We took a stroll from our host’s house in Spanish Fort (where the whole community has sidewalks on both sides of the street!) and found this familiar but not recently-seen volunteer wildflower in abundance.
And here’s the problem at 12 years into blogging one’s life several times weekly: I’ve focused on this plant before. So I will borrow from myself, with permission, and offer these interesting details (again) about a plant you are likely to find along trails and woods margins near you:
[su_quote]In 1974 it was discovered that the stamen hairs of this plant are very sensitive to both radiation and chemical pollution. These filaments consist of single cells that reproduce rapidly to create the long blue threads of the male flower parts. When exposed to ionizing radiation or a variety of chemicals, the cells mutate and change color to pink. This has been used most widely in Japan to detect both where and when air-borne radiation has spread from nuclear plants. Blue is good, pink is bad. From the sampling I’ve seen, I think we’re safe in Floyd County for now.[/su_quote]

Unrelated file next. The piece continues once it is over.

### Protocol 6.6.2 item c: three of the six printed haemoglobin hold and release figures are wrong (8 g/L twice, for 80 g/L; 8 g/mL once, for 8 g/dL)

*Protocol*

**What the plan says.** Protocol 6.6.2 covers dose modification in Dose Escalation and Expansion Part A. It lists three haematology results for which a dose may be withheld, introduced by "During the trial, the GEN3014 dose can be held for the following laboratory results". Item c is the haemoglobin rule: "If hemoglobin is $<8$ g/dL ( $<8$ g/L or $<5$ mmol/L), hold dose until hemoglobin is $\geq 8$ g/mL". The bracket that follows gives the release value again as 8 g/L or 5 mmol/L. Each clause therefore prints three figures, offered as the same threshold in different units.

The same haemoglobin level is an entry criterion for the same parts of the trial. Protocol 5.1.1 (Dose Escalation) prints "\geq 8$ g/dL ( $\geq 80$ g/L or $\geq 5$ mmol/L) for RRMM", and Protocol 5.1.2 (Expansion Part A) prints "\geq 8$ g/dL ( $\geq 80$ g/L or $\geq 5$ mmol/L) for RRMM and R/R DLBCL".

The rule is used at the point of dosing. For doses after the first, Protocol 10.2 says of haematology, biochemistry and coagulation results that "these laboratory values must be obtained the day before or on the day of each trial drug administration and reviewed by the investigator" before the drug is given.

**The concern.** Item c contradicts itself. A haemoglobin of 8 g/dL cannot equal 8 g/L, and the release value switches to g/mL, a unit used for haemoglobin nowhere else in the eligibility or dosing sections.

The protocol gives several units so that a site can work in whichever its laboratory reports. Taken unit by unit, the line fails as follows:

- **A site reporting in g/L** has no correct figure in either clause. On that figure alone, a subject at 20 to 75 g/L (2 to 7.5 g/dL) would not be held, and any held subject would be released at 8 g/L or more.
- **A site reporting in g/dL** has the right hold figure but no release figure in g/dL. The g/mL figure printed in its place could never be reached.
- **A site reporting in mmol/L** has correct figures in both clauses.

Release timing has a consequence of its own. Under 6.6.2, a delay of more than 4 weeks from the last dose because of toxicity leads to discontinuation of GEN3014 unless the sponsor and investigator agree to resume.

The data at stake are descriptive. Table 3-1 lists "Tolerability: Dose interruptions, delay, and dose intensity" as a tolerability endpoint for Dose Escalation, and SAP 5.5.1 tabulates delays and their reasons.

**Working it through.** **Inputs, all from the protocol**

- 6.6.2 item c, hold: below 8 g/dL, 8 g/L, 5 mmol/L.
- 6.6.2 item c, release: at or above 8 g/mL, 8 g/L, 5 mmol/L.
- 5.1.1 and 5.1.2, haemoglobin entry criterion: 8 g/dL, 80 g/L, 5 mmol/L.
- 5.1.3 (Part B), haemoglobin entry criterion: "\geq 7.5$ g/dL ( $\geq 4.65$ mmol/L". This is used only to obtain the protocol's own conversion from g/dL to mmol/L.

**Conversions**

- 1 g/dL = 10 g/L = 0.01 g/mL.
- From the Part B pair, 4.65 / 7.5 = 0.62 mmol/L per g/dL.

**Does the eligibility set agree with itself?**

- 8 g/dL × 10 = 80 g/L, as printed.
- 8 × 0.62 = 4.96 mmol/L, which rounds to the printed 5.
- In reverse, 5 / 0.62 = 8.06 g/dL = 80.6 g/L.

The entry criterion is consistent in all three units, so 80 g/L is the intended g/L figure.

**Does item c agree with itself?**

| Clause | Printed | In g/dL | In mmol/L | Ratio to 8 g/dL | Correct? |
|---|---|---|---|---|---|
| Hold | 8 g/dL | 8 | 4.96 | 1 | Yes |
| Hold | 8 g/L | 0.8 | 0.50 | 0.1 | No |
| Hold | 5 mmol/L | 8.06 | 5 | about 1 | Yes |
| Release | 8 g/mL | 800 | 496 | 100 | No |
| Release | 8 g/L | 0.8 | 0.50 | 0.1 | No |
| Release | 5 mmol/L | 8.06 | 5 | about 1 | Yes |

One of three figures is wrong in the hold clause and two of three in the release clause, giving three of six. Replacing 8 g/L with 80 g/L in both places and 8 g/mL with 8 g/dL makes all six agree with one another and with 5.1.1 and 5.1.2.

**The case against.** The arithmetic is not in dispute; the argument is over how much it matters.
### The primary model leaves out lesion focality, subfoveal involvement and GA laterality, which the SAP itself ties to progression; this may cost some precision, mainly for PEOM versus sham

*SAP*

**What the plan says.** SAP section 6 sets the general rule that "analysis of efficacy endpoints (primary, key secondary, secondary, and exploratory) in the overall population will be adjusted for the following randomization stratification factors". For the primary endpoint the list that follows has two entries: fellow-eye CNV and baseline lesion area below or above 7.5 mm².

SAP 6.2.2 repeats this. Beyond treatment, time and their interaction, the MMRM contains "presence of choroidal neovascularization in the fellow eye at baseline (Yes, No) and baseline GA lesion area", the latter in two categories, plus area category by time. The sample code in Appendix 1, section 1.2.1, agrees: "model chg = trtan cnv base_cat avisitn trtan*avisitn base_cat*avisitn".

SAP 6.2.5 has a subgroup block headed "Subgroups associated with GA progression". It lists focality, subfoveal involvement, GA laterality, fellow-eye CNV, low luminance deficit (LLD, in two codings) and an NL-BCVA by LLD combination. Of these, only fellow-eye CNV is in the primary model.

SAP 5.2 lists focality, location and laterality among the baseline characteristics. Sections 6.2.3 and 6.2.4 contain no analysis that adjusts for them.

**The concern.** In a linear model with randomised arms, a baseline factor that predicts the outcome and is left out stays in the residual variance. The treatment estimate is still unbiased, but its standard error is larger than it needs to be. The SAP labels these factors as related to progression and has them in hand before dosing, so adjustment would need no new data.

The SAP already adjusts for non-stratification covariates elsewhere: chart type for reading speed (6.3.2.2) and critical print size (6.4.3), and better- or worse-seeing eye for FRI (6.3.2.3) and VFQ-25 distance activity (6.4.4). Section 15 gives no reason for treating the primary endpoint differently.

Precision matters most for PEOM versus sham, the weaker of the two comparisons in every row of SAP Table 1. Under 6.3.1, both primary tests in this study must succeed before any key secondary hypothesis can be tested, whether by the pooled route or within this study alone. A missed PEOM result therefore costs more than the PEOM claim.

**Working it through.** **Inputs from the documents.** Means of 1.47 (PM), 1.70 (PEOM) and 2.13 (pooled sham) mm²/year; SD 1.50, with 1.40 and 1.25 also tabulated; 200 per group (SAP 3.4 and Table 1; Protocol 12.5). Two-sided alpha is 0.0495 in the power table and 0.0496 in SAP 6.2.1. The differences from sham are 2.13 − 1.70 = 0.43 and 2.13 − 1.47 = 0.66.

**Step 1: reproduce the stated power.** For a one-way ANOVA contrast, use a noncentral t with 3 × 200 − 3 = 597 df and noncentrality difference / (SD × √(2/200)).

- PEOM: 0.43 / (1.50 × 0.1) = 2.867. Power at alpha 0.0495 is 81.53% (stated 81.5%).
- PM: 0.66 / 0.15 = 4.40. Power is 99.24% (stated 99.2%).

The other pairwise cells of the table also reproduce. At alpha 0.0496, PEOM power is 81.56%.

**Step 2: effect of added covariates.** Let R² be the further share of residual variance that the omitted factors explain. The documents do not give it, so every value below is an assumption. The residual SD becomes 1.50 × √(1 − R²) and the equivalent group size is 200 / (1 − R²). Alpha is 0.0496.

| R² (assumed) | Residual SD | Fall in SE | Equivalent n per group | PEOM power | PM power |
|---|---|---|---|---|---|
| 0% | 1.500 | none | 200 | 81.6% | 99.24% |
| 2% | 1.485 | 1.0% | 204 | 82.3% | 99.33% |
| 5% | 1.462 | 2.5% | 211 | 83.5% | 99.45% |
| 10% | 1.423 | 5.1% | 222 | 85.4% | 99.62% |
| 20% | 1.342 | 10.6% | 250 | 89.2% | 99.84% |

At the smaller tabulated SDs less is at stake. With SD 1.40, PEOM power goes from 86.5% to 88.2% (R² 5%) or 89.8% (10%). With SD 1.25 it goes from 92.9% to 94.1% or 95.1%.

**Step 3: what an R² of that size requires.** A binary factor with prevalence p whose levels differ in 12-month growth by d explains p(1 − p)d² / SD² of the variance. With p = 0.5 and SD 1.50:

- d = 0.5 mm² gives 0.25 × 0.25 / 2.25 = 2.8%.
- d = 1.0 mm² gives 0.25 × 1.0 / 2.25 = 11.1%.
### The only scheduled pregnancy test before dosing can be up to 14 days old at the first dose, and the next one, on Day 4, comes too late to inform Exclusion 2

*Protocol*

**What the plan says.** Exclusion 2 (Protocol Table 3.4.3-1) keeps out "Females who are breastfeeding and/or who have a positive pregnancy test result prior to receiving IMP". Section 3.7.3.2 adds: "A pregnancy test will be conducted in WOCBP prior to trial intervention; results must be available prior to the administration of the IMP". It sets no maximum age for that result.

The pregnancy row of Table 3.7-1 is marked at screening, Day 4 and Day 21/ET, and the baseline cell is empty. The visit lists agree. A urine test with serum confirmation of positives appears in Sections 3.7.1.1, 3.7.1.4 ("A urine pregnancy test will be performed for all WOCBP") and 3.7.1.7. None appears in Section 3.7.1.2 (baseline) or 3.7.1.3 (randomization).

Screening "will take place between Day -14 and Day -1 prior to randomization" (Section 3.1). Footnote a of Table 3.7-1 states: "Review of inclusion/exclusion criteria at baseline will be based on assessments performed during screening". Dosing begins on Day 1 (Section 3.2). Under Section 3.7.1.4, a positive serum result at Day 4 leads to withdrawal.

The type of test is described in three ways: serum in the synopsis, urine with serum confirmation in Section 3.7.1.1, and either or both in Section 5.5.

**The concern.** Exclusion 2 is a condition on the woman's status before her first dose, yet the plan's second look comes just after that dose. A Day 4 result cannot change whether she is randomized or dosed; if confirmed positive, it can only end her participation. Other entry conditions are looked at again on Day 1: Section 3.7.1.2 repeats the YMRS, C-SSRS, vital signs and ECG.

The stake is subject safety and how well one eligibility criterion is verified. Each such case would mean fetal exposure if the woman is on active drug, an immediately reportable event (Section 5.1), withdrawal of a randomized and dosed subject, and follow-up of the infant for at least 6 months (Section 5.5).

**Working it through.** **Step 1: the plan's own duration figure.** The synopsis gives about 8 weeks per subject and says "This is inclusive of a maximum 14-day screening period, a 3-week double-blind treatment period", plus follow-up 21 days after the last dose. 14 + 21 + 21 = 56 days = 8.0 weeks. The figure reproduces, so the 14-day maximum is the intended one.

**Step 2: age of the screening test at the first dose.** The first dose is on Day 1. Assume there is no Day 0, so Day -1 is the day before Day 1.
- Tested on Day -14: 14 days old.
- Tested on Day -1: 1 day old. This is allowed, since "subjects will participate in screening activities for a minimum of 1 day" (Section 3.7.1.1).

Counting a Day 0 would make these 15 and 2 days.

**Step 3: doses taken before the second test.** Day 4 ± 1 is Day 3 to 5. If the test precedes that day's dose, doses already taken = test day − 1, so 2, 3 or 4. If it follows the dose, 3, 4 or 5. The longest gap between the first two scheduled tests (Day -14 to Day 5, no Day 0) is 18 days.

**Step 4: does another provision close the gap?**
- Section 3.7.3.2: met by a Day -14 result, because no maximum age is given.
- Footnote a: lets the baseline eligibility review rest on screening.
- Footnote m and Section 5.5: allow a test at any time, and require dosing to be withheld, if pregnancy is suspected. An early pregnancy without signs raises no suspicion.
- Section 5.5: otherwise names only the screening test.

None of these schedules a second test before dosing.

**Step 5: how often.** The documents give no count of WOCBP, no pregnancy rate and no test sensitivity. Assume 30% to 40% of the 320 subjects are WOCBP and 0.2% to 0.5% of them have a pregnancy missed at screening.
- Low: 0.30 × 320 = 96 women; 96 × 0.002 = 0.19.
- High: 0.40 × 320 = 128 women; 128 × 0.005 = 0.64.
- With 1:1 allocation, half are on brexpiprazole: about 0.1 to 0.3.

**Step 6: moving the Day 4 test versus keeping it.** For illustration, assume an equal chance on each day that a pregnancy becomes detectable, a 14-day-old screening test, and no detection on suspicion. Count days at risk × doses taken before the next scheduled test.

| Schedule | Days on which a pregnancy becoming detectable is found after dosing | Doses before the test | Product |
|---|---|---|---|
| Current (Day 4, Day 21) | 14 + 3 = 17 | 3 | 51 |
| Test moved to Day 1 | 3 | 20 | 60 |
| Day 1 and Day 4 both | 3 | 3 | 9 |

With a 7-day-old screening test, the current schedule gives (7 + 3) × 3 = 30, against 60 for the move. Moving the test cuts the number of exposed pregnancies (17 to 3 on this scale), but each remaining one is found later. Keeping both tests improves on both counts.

This wildflower cameo appearance was part of a longer piece on summer bloomery that became a “Road Less Traveled” column in the Floyd Press in 2010 entitled Summer’s Flood of Green.”